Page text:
This autumn will see the British Museum stage a major exhibition in their new Sainsbury Exhibition Gallery exploring a golden age in China’s history. The pivotal 50-year period from 1400-1450, during the rule of the Ming dynasty, truly transformed China.
The exhibition will include rare loans of some of the finest objects ever made in China, and will shed light on a part of history that is not really known about in Europe. The fascinating and extraordinary period opened up China to the rest of the World cementing China with global contacts by sending treasure ships to South East Asia, the Middle East and Africa. Trading gifts of gold, silver, painting, porcelains, weapons, costumes and furniture and it is the first exhibition to explore the great social and cultural changes in China that established Beijing as a capital city.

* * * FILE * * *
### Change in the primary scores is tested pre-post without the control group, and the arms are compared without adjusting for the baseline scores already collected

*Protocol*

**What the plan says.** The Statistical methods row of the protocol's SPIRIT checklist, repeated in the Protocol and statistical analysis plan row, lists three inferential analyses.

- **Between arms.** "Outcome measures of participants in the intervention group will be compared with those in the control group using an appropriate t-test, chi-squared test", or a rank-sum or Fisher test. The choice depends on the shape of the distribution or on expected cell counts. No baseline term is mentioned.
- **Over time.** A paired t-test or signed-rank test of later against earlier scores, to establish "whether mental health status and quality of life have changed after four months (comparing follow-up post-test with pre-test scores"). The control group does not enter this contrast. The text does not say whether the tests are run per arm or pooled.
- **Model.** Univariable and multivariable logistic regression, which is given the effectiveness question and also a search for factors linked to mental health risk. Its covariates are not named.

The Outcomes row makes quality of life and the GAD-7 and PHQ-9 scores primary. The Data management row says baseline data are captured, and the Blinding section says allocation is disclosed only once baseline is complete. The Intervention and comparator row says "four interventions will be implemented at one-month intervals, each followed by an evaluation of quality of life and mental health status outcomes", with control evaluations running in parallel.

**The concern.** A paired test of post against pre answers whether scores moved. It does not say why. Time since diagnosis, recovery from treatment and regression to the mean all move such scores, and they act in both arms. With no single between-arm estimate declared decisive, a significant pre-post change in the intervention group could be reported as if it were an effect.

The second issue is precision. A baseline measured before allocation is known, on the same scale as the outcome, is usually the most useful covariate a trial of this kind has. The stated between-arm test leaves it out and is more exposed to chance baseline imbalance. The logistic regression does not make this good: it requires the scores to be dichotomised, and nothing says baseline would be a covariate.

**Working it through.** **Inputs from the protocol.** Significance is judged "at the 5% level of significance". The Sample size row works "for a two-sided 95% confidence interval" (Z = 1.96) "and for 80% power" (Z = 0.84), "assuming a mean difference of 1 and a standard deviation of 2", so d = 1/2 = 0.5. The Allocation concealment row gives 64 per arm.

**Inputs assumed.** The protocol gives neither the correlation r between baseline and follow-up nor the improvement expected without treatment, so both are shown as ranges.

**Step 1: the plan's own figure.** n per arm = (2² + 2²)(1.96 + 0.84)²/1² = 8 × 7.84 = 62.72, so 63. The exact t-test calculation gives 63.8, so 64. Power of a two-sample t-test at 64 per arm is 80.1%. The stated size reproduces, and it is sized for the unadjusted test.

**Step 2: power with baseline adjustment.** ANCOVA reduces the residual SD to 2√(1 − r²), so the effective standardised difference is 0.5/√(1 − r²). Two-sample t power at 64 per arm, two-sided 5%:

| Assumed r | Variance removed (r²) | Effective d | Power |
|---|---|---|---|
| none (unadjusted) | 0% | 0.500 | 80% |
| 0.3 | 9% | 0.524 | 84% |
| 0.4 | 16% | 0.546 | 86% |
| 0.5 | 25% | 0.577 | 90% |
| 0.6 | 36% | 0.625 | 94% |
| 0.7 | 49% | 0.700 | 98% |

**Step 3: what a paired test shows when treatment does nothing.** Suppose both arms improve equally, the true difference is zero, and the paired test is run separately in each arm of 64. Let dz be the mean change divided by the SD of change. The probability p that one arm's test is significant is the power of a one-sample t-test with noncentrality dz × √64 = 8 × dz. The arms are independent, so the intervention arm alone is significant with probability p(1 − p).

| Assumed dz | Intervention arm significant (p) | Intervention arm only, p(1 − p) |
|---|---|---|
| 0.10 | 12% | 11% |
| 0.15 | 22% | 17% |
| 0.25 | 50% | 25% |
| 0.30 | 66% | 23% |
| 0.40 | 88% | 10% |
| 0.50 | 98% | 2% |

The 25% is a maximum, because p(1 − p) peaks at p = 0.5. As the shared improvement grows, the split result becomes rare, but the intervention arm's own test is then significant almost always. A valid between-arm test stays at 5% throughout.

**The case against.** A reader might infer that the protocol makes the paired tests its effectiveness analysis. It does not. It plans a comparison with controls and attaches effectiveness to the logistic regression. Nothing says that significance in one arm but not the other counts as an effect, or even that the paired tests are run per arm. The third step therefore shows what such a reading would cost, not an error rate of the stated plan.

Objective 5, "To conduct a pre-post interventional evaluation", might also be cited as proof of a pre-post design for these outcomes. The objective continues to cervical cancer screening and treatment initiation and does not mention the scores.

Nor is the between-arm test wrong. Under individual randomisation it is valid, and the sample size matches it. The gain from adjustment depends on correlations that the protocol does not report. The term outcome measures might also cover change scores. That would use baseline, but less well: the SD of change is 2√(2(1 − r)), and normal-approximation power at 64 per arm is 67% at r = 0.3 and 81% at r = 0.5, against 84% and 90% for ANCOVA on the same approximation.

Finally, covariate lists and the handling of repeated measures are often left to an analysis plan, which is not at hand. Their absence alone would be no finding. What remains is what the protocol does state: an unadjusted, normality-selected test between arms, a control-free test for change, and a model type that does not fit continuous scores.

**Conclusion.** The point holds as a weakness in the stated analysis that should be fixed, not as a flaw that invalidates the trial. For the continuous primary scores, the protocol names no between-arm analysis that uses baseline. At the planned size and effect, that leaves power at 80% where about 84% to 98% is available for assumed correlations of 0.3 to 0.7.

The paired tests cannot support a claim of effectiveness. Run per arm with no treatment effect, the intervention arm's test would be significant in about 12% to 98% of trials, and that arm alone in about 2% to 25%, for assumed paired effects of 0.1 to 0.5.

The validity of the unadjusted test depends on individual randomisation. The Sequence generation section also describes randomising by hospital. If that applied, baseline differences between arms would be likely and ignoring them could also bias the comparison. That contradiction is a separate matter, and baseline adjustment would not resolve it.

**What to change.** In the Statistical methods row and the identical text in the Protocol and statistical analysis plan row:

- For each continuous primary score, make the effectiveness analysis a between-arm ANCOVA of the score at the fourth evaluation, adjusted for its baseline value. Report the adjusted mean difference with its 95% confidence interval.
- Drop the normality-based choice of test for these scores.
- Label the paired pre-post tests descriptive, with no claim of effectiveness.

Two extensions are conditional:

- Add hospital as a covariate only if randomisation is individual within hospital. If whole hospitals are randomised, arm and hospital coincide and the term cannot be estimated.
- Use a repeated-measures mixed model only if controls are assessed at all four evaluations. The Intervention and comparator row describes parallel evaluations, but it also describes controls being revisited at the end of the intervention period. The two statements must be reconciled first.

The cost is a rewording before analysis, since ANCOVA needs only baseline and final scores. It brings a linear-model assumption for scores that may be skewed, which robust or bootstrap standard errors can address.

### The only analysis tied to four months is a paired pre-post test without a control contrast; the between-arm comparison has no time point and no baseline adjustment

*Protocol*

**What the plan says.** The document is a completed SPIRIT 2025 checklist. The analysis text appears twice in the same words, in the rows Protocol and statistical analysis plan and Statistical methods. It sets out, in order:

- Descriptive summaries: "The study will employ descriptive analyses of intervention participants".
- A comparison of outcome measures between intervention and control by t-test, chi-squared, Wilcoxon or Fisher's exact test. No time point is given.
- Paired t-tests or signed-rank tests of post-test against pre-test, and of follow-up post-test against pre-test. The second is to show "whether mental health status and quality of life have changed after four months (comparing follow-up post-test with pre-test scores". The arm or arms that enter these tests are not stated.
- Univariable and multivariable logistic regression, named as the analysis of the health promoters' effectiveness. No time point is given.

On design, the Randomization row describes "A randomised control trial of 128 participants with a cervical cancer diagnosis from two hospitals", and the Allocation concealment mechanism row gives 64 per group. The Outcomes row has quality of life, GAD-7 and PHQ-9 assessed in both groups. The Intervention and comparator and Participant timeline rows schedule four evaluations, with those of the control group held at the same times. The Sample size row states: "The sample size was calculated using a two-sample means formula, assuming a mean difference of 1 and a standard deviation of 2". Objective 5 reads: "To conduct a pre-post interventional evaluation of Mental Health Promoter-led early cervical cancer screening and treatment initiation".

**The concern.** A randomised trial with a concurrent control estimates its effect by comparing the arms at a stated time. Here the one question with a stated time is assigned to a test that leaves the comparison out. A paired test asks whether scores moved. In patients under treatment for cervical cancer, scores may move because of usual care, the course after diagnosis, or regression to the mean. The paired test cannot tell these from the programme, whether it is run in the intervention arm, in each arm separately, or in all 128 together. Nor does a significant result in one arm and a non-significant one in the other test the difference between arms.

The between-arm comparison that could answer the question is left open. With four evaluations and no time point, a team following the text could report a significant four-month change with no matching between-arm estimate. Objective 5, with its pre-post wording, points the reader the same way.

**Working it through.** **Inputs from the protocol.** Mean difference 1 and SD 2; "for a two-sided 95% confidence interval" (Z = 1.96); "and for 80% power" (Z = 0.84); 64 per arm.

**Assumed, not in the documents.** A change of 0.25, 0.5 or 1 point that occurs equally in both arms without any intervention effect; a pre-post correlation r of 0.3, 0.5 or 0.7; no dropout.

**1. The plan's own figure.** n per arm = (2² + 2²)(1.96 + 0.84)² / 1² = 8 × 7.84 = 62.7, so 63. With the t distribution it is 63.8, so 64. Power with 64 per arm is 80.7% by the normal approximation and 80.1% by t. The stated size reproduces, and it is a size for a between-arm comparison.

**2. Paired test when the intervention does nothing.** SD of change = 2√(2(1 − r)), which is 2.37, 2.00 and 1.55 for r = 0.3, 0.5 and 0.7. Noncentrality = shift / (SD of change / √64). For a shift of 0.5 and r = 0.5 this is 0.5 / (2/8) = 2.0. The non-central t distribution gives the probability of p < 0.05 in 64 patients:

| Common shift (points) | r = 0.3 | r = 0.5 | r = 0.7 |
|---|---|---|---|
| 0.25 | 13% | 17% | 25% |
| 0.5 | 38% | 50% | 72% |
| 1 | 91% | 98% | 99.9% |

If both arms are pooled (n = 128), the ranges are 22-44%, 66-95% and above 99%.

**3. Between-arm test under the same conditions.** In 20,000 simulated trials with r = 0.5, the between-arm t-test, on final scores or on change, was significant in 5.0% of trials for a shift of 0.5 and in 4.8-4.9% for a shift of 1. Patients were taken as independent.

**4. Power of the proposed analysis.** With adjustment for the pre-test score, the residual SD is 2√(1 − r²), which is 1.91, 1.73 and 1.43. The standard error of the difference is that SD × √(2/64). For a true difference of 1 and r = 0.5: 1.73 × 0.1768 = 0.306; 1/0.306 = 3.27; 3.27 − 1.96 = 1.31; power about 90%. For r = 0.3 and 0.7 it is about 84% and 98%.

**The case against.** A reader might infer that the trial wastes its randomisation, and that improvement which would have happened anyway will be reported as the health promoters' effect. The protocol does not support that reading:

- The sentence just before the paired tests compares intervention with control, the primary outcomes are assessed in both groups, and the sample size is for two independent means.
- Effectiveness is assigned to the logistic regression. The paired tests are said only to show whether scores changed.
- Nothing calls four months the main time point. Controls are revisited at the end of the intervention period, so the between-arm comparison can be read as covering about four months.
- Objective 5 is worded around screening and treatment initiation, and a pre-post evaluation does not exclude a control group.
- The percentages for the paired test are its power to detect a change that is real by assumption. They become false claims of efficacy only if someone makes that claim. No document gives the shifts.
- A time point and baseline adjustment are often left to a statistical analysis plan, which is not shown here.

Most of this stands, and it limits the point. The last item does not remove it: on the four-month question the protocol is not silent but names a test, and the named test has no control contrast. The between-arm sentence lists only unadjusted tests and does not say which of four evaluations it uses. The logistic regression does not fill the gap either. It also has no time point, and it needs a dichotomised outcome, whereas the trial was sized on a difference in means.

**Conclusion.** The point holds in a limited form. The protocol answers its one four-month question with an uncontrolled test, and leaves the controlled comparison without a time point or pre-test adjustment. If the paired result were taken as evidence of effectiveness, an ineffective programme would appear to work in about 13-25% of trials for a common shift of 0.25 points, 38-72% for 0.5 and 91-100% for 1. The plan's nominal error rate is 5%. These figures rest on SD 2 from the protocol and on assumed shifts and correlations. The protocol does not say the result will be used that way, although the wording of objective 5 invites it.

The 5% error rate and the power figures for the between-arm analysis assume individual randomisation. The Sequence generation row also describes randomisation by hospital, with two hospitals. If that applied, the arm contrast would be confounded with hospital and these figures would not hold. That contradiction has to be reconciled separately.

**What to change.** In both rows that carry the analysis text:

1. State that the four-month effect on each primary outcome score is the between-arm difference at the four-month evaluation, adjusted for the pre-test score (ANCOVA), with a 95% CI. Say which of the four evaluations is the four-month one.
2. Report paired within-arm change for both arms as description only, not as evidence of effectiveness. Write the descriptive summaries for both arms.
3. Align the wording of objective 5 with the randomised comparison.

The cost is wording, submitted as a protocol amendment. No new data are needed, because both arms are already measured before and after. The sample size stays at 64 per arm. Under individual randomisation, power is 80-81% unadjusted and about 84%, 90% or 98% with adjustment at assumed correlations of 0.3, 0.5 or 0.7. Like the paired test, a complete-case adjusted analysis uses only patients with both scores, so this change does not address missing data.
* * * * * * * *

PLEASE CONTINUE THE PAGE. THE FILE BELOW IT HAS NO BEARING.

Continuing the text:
The exhibition will also focus on finds from three regional pricely tombs: in Sichuan, Shandong and Hubei covering southwest, northeast and central China. Pieces that will be included: the sword of the Yongle Emperor, ‘the warrior’; the handwriting of the Hongxi emperor, ‘the bureaucrat’, the painting of the Xuande emperor, ‘the aesthete’; and the portraits of the officials who ruled while the Zhengtong emperor was a boy. There will also be costumes of the princes, their gold and jewellery, and furniture.
The entire exhibition will cover many facets of this period of time from court life, the military, culture, beliefs, trade and diplomacy. The Exhibition opened yesterday, 18th of September, and will be showing until the 5th of January.